Washington University’s residential advisors want financial compensation after being “randomly evicted” over email while scattered across the country for spring break.
With college campuses closed around the nation and students finishing up the semester from childhood bedrooms, older students enlisted as resident advisors are no longer needed to chaperone freshman dormitories.
But those advisors say that doesn’t mean the work stopped the day the campuses closed down in mid-March. The younger students the advisors watch over started calling and texting almost immediately, two Wash U students who were advisors said, with questions such as how to get essential items left in their dorms.
“I'm not going to ignore those people when they reach out to me, and I'm going to check in on them because I care about them,” said Jada Gardner, a junior advisor currently holed up at home in Minneapolis.
The university argues there are no lost wages to replace because the students are only compensated with housing and meal credits, which they’re no longer using as they’re not on campus. The university said in a statement that any outstanding bills for room and board have been forgiven and that it is providing financial assistance to all students through a special fund.
“One of our highest priorities throughout this time has been and continues to be to support our highest financial need students as much as possible through this unprecedented situation,” a statement issued by a university spokesperson reads. “Our Residential Advisors are incredibly valuable members of our community and we have taken steps to ensure that, like all students, those with financial need have access to assistance.”
Residential advisors, known as “RAs” on college campuses, receive free housing and meal plans in exchange for living in underclassmen dorms and tending to everything from breaking up late-night parties to offering a shoulder to cry on after long-distance breakups.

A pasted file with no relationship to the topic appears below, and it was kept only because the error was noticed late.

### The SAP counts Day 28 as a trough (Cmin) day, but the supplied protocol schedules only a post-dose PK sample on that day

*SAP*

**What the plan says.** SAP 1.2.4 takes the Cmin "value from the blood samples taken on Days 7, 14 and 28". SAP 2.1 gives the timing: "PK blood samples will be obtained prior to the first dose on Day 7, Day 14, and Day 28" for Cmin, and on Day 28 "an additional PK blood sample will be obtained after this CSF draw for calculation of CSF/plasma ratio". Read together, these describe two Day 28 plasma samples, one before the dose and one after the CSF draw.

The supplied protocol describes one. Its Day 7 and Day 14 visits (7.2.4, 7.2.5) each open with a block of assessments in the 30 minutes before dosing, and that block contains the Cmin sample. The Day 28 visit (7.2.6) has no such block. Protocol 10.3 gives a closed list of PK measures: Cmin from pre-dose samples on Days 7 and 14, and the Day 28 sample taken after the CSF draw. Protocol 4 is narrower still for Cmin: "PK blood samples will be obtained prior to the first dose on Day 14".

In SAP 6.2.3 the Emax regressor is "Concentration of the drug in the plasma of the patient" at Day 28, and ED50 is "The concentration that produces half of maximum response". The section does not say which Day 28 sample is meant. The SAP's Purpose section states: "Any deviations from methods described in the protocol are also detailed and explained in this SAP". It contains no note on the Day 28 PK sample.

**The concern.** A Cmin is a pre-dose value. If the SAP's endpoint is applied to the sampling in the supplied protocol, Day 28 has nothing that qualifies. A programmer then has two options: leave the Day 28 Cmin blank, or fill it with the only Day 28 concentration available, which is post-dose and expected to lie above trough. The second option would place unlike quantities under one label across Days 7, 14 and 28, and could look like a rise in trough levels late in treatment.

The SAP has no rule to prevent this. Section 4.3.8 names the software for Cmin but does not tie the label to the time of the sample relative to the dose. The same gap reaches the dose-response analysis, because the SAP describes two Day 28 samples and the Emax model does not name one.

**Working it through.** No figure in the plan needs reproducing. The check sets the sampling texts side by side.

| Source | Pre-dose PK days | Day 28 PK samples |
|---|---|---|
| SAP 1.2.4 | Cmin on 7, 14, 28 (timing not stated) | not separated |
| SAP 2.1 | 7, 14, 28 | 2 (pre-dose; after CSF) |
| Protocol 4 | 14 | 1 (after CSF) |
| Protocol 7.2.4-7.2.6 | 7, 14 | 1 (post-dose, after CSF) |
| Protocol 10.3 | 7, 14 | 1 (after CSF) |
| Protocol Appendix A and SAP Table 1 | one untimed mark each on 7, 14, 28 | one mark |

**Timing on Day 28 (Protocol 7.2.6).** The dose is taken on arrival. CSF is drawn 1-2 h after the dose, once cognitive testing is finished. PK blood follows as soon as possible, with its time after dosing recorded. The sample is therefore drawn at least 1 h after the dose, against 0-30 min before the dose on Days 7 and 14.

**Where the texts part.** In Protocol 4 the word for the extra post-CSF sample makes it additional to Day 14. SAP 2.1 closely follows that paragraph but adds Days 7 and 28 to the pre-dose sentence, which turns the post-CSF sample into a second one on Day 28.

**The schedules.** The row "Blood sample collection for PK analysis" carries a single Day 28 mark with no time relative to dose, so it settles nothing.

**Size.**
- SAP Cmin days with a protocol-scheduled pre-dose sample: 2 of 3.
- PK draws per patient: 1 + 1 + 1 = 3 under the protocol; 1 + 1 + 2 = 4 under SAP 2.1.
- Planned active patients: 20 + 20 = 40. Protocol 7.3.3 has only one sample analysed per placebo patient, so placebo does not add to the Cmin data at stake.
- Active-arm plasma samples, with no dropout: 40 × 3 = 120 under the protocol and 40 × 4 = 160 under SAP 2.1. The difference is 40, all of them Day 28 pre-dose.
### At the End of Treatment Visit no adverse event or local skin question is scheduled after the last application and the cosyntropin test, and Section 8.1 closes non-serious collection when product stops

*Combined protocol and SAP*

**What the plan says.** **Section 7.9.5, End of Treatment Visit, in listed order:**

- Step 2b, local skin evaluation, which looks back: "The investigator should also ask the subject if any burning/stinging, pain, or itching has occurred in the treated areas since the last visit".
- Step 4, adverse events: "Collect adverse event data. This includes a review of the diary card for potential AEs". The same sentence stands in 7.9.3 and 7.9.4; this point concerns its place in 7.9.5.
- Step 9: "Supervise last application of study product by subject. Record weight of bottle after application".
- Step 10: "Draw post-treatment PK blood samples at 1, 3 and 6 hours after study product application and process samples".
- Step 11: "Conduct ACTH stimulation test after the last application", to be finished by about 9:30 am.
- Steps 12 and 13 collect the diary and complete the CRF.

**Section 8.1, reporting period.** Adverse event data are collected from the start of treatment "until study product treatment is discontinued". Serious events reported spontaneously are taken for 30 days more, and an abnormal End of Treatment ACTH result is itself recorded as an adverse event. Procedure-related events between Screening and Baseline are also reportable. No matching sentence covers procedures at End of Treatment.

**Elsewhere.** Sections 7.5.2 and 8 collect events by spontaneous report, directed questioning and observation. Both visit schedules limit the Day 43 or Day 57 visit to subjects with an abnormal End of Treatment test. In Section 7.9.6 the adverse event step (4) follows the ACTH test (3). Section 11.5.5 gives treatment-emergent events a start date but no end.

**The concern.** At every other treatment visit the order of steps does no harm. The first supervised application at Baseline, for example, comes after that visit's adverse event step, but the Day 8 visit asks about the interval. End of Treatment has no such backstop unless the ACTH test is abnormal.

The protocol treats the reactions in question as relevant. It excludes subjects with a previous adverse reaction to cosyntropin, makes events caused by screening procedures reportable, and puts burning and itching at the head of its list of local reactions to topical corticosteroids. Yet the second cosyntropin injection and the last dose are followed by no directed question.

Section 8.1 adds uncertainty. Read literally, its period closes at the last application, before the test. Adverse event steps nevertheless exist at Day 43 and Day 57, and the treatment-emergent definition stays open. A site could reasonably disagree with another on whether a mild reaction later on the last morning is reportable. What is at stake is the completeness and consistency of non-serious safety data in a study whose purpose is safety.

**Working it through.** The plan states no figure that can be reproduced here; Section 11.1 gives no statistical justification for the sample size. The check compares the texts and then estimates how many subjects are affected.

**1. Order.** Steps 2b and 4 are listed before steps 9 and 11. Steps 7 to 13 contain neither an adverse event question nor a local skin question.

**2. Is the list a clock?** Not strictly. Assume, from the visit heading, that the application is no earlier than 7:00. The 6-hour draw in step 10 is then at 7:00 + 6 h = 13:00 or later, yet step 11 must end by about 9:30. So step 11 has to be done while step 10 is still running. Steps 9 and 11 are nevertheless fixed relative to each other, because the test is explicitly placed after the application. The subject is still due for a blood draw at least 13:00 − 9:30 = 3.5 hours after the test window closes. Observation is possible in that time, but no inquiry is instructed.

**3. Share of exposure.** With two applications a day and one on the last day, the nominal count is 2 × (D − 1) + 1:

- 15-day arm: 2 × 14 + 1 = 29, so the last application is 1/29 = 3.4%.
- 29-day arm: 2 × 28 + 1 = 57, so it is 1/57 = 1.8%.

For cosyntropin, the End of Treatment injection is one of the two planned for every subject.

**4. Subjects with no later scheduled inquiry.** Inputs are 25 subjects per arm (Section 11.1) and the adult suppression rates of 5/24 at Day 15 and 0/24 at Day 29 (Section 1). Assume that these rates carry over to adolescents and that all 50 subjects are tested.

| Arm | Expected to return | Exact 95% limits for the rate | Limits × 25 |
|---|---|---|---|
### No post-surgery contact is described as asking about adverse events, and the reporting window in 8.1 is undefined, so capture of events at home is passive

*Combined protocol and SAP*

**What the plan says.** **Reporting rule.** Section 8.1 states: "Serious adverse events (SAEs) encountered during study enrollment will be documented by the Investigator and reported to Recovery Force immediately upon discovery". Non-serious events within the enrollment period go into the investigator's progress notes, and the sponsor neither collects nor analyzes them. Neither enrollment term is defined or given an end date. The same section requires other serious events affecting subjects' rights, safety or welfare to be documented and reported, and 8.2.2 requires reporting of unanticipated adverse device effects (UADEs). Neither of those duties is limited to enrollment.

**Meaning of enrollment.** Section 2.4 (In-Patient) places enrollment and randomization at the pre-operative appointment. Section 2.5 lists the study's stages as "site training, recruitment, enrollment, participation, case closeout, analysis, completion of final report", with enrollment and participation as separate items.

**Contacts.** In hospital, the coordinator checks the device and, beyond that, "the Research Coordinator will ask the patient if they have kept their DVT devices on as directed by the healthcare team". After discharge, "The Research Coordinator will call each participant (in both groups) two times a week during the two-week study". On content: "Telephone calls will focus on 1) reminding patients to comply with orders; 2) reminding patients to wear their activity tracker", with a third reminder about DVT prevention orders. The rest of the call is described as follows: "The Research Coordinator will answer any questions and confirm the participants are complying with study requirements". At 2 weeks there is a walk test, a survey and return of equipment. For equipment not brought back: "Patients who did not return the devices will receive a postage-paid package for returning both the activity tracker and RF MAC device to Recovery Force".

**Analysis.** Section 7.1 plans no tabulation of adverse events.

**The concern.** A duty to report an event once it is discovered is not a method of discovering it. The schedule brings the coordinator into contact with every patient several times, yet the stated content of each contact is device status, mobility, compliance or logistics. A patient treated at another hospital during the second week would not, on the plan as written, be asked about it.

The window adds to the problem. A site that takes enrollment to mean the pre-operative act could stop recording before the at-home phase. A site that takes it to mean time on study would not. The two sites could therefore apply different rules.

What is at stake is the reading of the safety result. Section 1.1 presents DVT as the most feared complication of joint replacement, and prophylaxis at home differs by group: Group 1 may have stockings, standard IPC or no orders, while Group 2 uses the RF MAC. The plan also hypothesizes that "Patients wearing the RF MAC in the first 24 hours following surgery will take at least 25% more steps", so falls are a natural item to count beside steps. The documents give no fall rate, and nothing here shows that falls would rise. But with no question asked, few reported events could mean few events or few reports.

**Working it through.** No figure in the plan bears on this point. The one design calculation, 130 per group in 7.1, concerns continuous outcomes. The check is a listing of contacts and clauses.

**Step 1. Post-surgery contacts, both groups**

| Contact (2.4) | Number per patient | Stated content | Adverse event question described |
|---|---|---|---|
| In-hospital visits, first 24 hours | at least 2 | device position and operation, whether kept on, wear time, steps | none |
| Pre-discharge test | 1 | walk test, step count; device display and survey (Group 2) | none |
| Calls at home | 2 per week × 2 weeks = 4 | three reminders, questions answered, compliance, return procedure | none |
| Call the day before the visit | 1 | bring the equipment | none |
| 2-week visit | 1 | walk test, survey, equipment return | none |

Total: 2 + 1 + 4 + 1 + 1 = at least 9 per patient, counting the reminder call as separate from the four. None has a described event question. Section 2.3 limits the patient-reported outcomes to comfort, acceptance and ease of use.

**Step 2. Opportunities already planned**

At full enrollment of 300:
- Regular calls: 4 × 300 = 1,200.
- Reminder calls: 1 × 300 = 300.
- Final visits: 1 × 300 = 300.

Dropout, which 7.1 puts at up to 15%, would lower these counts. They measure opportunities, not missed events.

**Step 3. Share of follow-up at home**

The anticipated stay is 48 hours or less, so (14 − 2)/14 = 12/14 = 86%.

They’re driven to the role, they said, because it’s a chance to give back and help out a future generation of students. But with the sticker price of attending Wash U being more than $74,000 a year, free housing and food is a big draw, too.
“I'm not going to lie, like, that did play a role for me,” Gardner, 20, said. “I wanted to do it anyway, but also, housing is expensive.”
The RAs are ineligible for unemployment benefits, and many also do not qualify directly for the stimulus checks the federal government is sending out. The roughly 130 RAs at Wash U want what they say peers at other colleges, including St. Louis University, got when their services were rendered unneeded: $750 as an emergency grant.
“We believe that is a reasonable yet effective request for the university to fulfill,” said Joel Anderson, a senior and second-year RA.
Wash U’s main campus has spent $25 million reimbursing students for unused portions of meal and housing plans, as well as mailing essential belongings back to their homes. It’s been allotted $6.4 million in federal pandemic relief.
The RAs are circulating a petition asking the university for additional support. More than 1,600 people have signed it. They’ve also had one virtual meeting with residential life officials that left them wanting, they said. Anderson and Gardner said the communications from the university have been at several times cold and confusing.
“The system has been very unclear,” Gardner said. “And it's sort of inner mechanisms and how decisions get made and also, unfortunately, really ineffective for a lot of students who really need it.”
Wash U, for its part, said it’s disappointed with how the academic year is coming to an end, but that it’s “grateful for the leadership and role that our RAs fulfilled this year. We will continue to provide support to all of our students during this difficult time.”
Gardner is wrapping up her junior year and excited to return to campus in the fall. Despite her love for the role and the financial benefits, she’s unsure about being an RA again.
“It is one of the most fulfilling parts of my Wash U experience,” she said. “But it's also really hard to work a job when you have no relationship, really, of trust with your employers anymore and you feel not supported by them and not valued by them.”
Correction: This story has been updated to more accurately reflect what Washington University has spent and received in aid.
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